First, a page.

Divas Championship: AJ Lee def. Kaitlyn via submission with the Black Widow octopus hold following Kaitlyn missing a spear and hitting the corner turnbuckles to become the NEW DIVAS CHAMPION
WWE Intercontinental Championship: Curtis Axel def. Wade Barrett {C} and The Miz by pinning Barrett while Miz had Barrett in the Figure Four to become the NEW INTERCONTINENTAL CHAMPION
Online Streaming Pre-Show: Sheamus def. Damien Sandow with a Brogue Kick after three Irish Curse back breakers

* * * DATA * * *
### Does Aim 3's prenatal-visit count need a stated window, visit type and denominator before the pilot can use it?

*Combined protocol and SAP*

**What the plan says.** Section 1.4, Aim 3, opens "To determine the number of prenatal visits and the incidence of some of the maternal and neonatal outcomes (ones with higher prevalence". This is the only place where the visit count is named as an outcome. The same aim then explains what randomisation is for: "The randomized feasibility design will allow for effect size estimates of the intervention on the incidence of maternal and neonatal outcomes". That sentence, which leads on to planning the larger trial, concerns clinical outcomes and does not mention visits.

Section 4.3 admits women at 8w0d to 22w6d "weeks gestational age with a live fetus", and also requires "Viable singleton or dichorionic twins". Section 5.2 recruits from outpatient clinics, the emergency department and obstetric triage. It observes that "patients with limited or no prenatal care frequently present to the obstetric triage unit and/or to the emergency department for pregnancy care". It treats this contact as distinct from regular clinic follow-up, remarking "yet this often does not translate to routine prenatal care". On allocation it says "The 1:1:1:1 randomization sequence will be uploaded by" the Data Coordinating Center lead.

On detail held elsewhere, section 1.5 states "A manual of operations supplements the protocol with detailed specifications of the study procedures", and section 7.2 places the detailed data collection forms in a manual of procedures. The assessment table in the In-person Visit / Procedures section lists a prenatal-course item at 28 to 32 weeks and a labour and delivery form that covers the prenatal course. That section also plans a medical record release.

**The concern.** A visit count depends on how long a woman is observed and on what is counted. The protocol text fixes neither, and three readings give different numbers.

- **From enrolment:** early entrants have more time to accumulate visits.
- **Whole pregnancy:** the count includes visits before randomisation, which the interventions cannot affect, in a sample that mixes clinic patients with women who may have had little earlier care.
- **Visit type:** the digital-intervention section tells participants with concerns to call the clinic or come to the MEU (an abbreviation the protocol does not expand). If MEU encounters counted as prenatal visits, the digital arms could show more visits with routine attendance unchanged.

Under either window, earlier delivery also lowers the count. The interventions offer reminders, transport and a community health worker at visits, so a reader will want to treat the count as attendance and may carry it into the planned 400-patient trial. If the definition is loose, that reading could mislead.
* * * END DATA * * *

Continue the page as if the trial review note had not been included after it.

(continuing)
Cena vs Ryback: Well, they managed to make it so that Cena has the ire of the entire roster, or at least the members of the roster that were the lumberjacks. He dove in to all of them, and they proceeded to beat him down to the point where Ryback took the win when Cena has been booked as super human. It does leave the door open for practically anybody in that fray to be angry with Cena. Regarding the tables match and the Ambulance match, it was the exact same match, just with different objects. Ryback kept attacking Cena, Cena kept coming back from each assault, and eventually, Cena managed to counter an attack from Ryback to slam his opponent directly through a flat surface to gain the victory. The match itself was not exactly the greatest confrontation of all time, and the end of the Ambulance match brought back sour memories of Cena’s “embrace the hate” rivalry with Kane last year. Honestly, the real question is what’s next? Ryback did legitimately win one fall, but being slammed in to an ambulance after being the one that suggested the match is all kinds of humiliating. It also makes any argument you make for yet another title match all kinds of specious. Confusion abounds.